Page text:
• Hands off! It's my birthday. I don't have to share.

    Nunu Chocolates. A stop at the Atlantic Avenue storefront, where this small producer is headquartered, for sea salt caramels and a Prosecco-filled bonbon, plus some chocolate-covered cacao nibs. As Nunu’s info tells us, they contain high levels of flavonoids and antioxidants, “making them an incredibly tasty and healthy treat.” Can’t argue with that.

  • Roni-Sue Chocolates. Time didn’t permit a trip to the Lower East Side for this Essex Street Market chocolate maker, known for her selection of truffles with cocktail combos like the Dark and Stormy and the Manhattan, plus a fantastic buttercrunch. But have to give a shoutout to Roni-Sue, having had the pleasure of meeting her on a previous visit, where she packed up a gift box, and even added her signature to boot.

Oh well, there’s always next year. In the meantime, think I’ll slip out for a slice of The Chocolate Room’s triple-layer chocolate cake in honor of the birthday girl.

Three Cubed: Move Over, Cream Puff

Posted on Updated on

The Book: Kaffeehaus – Exquisite Desserts from the Classic Cafés of Vienna, Budapest and Prague (2002)

Three Cubed Project

I have long had the dream of opening a dark, smoky, Eastern European coffee shop, where the grouchy (but stealthily kindhearted) waitresses would serve handmade pastries with perfect espressos. They would bark orders, frighten tourists and hustle out the lingerers— morose poets and spies, of course there would be spies— to make room for the next trench-coat-wearing patron in need of my version of soul food.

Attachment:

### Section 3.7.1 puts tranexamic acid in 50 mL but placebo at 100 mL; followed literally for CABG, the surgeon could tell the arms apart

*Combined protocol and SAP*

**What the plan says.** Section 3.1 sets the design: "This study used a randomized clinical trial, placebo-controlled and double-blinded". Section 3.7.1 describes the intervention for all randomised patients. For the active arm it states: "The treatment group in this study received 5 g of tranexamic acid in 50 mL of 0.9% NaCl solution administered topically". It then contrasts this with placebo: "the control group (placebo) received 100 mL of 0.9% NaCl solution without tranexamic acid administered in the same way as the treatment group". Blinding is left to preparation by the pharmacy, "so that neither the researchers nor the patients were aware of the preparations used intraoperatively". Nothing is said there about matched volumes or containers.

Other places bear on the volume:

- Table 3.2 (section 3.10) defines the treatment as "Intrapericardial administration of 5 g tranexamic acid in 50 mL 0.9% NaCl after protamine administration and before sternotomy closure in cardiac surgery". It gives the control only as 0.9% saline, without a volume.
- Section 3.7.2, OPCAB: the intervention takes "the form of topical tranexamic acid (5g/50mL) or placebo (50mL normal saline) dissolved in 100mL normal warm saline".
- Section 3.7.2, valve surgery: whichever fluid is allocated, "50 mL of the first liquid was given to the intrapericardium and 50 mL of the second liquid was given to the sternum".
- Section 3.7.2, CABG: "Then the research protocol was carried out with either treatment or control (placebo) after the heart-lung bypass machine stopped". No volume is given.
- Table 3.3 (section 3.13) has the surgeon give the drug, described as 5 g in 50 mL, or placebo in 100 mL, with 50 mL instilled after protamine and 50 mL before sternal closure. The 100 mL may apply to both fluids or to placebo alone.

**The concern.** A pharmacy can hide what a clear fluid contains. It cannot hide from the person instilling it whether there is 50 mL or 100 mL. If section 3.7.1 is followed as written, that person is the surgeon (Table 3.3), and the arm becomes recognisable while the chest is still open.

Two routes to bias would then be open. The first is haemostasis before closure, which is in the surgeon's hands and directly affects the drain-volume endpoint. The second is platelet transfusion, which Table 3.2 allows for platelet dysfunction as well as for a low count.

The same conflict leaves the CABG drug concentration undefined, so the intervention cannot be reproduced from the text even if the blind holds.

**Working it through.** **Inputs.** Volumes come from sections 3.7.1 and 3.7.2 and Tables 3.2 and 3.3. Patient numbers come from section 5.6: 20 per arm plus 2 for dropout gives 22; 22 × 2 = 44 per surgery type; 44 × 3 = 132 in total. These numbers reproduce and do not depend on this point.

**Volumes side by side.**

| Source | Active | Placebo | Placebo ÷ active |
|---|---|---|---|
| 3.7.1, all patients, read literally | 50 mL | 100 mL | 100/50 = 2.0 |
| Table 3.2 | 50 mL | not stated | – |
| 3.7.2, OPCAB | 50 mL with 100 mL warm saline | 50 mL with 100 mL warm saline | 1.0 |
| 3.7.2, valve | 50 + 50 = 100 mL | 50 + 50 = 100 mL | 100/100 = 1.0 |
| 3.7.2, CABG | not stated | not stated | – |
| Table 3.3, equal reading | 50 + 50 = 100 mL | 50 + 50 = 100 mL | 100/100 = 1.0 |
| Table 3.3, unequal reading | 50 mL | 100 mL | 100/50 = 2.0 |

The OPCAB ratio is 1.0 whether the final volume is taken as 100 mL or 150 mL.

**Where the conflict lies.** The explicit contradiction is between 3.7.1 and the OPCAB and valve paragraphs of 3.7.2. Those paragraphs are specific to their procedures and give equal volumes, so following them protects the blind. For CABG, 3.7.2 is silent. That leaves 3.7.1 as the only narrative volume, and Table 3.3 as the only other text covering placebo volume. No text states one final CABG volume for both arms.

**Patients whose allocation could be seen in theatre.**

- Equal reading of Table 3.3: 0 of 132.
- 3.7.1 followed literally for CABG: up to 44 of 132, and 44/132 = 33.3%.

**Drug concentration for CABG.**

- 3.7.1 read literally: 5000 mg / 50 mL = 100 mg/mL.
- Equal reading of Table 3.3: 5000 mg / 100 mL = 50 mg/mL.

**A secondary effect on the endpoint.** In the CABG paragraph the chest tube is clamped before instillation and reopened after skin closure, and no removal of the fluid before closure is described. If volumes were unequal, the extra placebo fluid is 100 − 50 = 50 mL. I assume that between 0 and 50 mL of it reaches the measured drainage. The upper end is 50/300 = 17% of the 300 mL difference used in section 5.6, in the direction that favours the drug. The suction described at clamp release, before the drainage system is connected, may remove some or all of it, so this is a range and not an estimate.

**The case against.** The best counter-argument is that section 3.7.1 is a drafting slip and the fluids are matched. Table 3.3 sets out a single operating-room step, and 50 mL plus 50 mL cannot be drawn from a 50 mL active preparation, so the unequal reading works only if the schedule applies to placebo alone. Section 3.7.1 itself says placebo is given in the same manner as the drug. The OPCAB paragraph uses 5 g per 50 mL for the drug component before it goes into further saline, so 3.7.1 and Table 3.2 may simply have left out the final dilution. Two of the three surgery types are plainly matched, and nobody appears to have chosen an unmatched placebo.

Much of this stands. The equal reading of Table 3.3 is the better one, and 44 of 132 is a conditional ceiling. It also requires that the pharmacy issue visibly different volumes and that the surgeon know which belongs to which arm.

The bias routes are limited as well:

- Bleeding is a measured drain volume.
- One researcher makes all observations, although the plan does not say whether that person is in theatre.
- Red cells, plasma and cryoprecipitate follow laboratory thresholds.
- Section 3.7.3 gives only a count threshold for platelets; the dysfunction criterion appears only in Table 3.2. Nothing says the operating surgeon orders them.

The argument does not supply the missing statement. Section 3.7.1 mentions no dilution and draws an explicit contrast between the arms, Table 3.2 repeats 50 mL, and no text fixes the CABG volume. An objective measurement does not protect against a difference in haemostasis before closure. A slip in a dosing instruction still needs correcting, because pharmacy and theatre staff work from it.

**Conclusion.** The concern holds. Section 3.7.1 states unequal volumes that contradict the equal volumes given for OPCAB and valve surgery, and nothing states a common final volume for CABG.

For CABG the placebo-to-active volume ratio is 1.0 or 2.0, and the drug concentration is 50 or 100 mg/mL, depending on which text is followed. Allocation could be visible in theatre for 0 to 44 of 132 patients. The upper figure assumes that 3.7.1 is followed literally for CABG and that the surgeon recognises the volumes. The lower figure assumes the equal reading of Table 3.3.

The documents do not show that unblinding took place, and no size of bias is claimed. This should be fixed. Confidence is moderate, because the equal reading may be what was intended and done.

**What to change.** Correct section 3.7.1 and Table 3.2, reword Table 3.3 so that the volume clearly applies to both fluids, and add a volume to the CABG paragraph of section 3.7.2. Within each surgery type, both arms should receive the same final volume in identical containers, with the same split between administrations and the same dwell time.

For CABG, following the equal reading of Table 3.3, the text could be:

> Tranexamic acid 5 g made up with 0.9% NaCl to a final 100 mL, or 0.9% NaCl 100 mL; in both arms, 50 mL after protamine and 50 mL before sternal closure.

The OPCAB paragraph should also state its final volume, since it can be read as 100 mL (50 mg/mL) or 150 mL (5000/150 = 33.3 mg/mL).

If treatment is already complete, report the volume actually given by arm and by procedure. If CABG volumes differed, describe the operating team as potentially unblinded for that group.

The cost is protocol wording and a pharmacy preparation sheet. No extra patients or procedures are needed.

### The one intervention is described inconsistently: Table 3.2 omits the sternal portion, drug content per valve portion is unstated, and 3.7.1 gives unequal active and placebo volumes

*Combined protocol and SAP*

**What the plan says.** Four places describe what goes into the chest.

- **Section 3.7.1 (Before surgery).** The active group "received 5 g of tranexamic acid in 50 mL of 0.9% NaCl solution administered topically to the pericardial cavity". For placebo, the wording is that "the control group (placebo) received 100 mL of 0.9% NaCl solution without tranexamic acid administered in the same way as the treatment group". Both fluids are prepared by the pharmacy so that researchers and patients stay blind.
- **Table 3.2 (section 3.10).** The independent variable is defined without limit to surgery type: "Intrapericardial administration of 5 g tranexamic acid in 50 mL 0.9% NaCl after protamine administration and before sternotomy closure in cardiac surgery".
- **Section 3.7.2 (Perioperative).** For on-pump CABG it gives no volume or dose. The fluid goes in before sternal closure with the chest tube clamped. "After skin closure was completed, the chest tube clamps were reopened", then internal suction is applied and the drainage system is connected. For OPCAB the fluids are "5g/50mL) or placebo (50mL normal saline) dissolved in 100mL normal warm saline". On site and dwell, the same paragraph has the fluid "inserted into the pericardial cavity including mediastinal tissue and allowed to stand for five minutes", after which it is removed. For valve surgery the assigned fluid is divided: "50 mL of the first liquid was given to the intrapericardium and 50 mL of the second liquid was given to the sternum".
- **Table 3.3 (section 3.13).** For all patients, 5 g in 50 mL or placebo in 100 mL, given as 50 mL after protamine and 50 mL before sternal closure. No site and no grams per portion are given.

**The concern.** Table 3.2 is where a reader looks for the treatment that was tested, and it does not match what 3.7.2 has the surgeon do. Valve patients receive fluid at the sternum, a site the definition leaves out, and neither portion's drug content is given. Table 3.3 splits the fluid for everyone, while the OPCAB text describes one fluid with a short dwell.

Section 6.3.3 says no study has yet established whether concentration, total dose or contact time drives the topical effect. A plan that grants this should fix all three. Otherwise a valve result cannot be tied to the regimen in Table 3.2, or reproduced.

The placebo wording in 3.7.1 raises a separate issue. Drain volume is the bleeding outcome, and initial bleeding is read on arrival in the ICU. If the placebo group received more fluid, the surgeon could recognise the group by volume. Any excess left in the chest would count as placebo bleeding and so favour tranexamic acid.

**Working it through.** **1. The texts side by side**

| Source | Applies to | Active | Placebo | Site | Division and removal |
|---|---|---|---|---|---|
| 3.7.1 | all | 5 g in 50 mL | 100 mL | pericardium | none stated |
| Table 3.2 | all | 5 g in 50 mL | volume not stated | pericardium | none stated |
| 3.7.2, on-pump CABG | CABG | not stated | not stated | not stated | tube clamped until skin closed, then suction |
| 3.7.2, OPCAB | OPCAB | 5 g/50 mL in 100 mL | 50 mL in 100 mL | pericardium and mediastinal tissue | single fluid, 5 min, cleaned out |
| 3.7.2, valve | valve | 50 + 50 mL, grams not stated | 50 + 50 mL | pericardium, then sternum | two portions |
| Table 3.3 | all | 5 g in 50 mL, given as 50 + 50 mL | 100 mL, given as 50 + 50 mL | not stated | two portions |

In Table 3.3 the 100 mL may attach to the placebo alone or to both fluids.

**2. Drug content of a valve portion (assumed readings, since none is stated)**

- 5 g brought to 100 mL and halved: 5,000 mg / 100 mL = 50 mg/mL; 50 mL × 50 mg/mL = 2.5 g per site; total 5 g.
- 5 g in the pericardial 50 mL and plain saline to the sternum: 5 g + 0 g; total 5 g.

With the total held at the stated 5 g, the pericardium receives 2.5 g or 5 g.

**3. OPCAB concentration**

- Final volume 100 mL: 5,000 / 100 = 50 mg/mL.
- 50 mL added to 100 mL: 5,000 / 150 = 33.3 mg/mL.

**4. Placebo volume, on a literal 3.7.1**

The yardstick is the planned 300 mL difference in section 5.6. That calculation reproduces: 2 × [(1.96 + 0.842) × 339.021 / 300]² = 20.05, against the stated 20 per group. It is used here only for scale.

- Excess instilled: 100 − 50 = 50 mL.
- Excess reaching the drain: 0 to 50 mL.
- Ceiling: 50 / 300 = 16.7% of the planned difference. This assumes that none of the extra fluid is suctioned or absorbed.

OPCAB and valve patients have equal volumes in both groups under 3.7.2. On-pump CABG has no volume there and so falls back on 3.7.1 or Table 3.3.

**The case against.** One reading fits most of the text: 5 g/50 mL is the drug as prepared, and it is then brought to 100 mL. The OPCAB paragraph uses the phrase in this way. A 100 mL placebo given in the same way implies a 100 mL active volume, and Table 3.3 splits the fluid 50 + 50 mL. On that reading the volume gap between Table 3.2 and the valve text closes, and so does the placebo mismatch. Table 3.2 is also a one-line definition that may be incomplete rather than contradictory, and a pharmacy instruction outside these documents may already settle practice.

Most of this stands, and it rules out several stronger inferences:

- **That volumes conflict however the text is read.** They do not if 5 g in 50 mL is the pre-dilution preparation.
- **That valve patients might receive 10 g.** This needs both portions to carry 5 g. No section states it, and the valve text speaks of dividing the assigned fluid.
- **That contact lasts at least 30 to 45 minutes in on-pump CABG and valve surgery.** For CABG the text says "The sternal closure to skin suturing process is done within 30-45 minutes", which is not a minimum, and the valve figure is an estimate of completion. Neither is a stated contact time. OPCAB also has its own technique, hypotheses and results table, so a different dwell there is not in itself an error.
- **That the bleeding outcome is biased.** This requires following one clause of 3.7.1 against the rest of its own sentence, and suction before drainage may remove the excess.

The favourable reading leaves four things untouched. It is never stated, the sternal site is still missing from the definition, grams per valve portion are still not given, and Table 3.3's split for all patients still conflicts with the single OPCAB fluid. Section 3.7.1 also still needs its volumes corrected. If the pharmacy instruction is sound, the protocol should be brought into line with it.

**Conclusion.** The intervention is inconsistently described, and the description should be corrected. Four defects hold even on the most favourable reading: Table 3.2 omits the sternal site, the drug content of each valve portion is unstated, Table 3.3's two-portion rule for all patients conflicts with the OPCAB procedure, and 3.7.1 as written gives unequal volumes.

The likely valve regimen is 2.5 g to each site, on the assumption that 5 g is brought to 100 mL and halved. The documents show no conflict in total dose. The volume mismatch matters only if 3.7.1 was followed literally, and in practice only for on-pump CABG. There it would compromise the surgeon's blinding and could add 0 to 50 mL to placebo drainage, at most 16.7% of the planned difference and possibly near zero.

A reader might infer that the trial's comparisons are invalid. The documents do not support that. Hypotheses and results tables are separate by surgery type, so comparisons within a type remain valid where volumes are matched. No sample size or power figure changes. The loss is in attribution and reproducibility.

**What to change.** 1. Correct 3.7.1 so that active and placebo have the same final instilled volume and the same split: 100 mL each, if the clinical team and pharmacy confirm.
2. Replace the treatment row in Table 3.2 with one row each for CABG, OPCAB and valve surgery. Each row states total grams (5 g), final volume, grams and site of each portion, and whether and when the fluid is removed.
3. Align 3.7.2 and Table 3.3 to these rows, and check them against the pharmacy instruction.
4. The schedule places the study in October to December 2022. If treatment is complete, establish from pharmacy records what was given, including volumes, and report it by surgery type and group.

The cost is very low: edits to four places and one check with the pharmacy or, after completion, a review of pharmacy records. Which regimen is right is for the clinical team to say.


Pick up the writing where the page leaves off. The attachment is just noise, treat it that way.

Until that day, I am left to baking my way through the list of contenders for positions in my future bakery case.

The Indianerkrapfen (Indianer “Cup Cakes”), on Page 127 of Rick Rodgers’ meticulously researched dessert book, have always seemed a candidate for top-shelf position, though I had never made them. Rodgers is quite specific on the proper shape of these little ganache-topped, jam- and whipped-cream-filled sponge cakes: Nothing short of globes will do. While denizens of Vienna have easy access to the Indianerkrapfen molds required to produce cake orbs, we do not.  The closest thing we have is the Danish apple dumpling pan, or ebelskiver, special equipment that I had yet to accumulate. And I wasn’t about to go for second-best (baking them in muffin tins). Then came Three Cubed, and here I am, proud owner of a cast-iron dumpling pan.

Indianers definitely fall into the “little balls of happiness” category of food (like Julia Child’s wine-braised pearl onions or, in general, gougères). They taste divine, especially with sour cherry jam instead of the apricot in the original recipe. However, these are a pain make. The ebelskiver produces seven cakes at a time, after which you must let the pan cool, then rinse and dry it before you can move on to the next round. The cakes also are cooled, then cut so they have a small base and larger cap (interior removed so it is just a shell), spread with jam on the inside, filled with whipped cream and topped with bittersweet chocolate. They have little to no shelf life, especially in summer heat.

Indianers do serve up the wow factor, reminiscent of an éclair—with a nice, spongy twist. A pinch of gelatin or dollop of sour cream might help the whipped cream hold up for a little while, though I cannot imagine how they keep if fully assembled. So if you plan to make these—and I suggest you do or, better, convince someone to bake them for you —finish them á la minute.

A recipe similar to that in the book can be found here, though I recommend buying Kaffeehaus and giving Rick a little love. He certainly put it into this book.